REDWOOD ESTATES (KCBS) – Sunday marks the 10th anniversary of the terrorist attacks on 9/11, a day that touched the lives of the entire nation and personally, thousands here in the Bay Area.
A little more than an hour after the first hijacked flight slammed into the north tower of the World Trade Center, air traffic controllers overheard hijackers aboard United Flight 93, from Newark to San Francisco, warning the passengers that they had a bomb.
Minutes later, a group of passengers stormed the cockpit, trying to regain control of the plane. Instead, the hijackers crashed it into the ground in a field near Shanksville, Pennsylvania, killing everyone aboard.
KCBS’ Doug Sovern Reports:
One of the heroic passengers who tried to regain control of the plane was Mark Bingham of Los Gatos, the son of Alice Hoagland.
“I think about and live 9/11 just about everyday. I miss my son Mark just terribly,” Hoagland said. “I welcome every anniversary of 9/11 because it gives me a chance to grieve publicly all over again and to commune and meet up with the folks who like me, lost a loved one on 9/11.”
Hoagland was a flight attendant for United. She has since retired and lives in Redwood Estates, taking care of her 96-year-old father and the many causes she pursues in her son’s memory.
“I lost my son and my life is all about the unfinished business of 9/11,” she said.
Hoagland fights for inspection of air cargo, a better no-fly list and for gay rights and school sports, as Mark was gay and a star rugby player at Cal.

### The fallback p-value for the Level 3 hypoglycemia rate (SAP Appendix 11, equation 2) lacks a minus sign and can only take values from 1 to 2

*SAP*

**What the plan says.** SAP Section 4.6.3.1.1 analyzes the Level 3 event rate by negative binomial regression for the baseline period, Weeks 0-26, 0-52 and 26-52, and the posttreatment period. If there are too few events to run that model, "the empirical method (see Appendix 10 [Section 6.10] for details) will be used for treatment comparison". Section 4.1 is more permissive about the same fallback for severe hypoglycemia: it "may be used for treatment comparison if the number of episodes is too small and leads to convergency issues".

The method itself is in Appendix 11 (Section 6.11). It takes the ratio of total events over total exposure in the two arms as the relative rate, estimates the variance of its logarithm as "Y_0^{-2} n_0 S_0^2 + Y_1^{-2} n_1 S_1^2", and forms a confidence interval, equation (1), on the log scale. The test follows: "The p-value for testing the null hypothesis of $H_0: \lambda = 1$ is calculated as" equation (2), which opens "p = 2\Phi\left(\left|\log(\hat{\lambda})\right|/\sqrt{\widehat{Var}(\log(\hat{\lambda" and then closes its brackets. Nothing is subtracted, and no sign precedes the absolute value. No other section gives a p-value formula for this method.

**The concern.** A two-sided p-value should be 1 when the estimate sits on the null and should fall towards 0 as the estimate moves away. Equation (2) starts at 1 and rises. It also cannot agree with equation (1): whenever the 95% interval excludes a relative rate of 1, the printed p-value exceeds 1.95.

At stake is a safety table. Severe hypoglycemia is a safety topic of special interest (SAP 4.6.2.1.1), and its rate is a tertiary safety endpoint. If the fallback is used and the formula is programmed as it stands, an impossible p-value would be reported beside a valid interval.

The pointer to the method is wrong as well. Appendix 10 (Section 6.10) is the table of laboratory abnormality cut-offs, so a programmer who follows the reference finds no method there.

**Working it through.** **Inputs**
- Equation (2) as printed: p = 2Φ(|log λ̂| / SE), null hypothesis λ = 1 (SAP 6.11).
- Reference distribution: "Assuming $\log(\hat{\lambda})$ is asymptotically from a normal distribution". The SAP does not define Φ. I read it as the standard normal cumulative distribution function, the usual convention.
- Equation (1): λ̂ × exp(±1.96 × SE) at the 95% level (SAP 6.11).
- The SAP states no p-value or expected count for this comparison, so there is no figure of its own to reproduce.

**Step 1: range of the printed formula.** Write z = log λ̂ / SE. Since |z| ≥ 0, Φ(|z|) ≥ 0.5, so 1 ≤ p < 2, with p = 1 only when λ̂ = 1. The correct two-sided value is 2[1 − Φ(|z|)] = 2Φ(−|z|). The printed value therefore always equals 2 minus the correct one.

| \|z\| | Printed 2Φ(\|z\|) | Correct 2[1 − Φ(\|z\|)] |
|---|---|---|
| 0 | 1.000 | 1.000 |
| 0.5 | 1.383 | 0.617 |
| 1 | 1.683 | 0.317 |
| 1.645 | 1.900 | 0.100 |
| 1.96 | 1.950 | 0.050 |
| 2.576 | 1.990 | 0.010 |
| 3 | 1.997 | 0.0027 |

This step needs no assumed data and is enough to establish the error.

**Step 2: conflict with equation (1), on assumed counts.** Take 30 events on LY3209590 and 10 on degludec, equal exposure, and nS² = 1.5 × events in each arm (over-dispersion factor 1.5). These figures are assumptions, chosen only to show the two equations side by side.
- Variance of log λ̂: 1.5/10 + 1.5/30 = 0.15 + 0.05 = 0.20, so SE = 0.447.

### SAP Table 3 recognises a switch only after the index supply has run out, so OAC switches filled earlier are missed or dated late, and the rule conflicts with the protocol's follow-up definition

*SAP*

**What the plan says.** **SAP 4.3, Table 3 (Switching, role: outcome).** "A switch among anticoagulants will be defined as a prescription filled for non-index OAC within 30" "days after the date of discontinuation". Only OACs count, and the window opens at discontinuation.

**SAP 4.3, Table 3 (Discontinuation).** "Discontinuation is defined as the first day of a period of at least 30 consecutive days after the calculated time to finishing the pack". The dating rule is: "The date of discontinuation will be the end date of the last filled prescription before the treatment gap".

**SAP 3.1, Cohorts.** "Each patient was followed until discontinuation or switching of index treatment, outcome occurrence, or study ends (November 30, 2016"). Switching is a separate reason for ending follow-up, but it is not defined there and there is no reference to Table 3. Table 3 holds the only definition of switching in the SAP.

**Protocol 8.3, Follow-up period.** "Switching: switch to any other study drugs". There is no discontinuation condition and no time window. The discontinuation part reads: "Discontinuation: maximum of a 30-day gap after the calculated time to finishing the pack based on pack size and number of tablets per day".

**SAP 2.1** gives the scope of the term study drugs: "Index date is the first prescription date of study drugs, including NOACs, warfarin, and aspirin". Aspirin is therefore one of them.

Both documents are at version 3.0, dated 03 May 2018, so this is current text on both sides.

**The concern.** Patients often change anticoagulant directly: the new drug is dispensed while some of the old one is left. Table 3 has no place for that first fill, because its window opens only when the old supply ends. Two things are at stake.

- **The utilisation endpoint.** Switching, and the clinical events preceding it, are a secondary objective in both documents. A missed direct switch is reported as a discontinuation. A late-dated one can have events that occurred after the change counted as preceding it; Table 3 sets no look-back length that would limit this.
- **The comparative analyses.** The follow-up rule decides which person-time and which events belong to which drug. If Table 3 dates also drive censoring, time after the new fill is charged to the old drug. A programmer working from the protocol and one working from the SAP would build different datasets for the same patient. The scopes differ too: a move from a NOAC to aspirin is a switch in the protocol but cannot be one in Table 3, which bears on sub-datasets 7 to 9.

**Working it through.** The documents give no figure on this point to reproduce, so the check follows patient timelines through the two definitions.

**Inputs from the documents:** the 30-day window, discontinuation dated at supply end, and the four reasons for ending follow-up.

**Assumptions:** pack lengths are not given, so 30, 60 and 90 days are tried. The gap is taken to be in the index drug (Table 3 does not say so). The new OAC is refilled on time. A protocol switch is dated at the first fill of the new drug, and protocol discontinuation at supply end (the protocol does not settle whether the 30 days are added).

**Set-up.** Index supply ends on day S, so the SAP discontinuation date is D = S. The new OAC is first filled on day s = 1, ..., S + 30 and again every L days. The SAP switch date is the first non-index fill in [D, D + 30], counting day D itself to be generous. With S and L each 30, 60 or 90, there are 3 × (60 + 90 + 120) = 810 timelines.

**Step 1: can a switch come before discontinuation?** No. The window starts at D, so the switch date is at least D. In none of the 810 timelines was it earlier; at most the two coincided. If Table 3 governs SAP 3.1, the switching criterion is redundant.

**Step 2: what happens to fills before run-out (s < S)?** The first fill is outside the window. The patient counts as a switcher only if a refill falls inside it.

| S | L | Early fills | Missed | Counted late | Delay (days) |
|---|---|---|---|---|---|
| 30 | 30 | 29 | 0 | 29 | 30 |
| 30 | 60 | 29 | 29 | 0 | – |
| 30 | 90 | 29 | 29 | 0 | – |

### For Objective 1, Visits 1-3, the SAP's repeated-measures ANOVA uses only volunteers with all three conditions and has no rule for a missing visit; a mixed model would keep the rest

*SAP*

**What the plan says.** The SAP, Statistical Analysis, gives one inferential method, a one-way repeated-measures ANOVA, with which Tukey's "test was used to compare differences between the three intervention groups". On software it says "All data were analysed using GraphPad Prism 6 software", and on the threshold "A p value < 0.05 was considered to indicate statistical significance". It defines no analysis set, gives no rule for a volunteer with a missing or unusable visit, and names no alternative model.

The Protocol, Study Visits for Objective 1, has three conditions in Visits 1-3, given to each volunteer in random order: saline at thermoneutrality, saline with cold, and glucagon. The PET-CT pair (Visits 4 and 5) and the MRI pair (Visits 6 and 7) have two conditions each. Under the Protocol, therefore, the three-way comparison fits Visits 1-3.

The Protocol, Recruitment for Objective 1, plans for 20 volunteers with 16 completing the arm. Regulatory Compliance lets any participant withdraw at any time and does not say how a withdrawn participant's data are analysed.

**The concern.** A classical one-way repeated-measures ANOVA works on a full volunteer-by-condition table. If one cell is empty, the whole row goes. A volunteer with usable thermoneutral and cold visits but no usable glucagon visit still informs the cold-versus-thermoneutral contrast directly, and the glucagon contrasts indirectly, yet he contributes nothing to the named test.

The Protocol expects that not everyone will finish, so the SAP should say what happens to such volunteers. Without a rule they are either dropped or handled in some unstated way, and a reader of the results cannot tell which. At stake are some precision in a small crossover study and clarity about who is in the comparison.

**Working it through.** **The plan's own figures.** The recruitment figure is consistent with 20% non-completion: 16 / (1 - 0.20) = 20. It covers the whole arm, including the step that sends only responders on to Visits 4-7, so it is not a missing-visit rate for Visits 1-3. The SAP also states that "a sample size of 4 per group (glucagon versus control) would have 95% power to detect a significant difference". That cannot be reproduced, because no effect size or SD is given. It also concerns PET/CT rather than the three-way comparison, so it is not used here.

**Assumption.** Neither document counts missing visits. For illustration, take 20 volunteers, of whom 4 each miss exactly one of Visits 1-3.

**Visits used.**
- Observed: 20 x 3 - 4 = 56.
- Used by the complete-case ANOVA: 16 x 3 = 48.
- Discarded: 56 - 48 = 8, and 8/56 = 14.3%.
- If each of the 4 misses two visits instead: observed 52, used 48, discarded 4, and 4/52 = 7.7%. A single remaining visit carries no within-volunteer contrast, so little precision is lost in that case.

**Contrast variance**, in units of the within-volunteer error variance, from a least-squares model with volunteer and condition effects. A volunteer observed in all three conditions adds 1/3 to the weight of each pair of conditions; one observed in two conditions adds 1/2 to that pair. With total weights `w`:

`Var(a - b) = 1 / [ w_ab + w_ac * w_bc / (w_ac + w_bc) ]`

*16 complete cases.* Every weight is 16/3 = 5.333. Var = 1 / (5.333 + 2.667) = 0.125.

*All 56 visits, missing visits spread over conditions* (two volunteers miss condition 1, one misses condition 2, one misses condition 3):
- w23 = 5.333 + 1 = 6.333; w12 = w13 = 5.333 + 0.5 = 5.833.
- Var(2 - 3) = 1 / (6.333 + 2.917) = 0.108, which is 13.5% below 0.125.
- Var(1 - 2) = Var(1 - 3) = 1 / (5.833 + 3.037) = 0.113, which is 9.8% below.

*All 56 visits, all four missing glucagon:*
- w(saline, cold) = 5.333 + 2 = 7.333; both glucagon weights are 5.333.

“I had no idea I would be wearing four or five hats at the age of 61. I’m all about aviation security. I would like to help to reconcile the issues that caused Islam to become so radical and some of its elements to become so radical that terrorists would kill us on our own soil in the thousands,” she said.
Until 9/11, Mark Bingham’s greatest claim to fame was tackling the Stanford tree during the Big Game. Then he came up against something far more sinister and, according to his mom, true to form, he and others aboard gave their lives to keep United Flight 93 from its intended target, most likely, the U.S. Capitol.
“They died on their feet. They died fighting and that made a difference for America that day,” Hoagland said.
Almost 3,000 people died during the 9/11 terrorist attacks, the worst-ever on U.S. soil.
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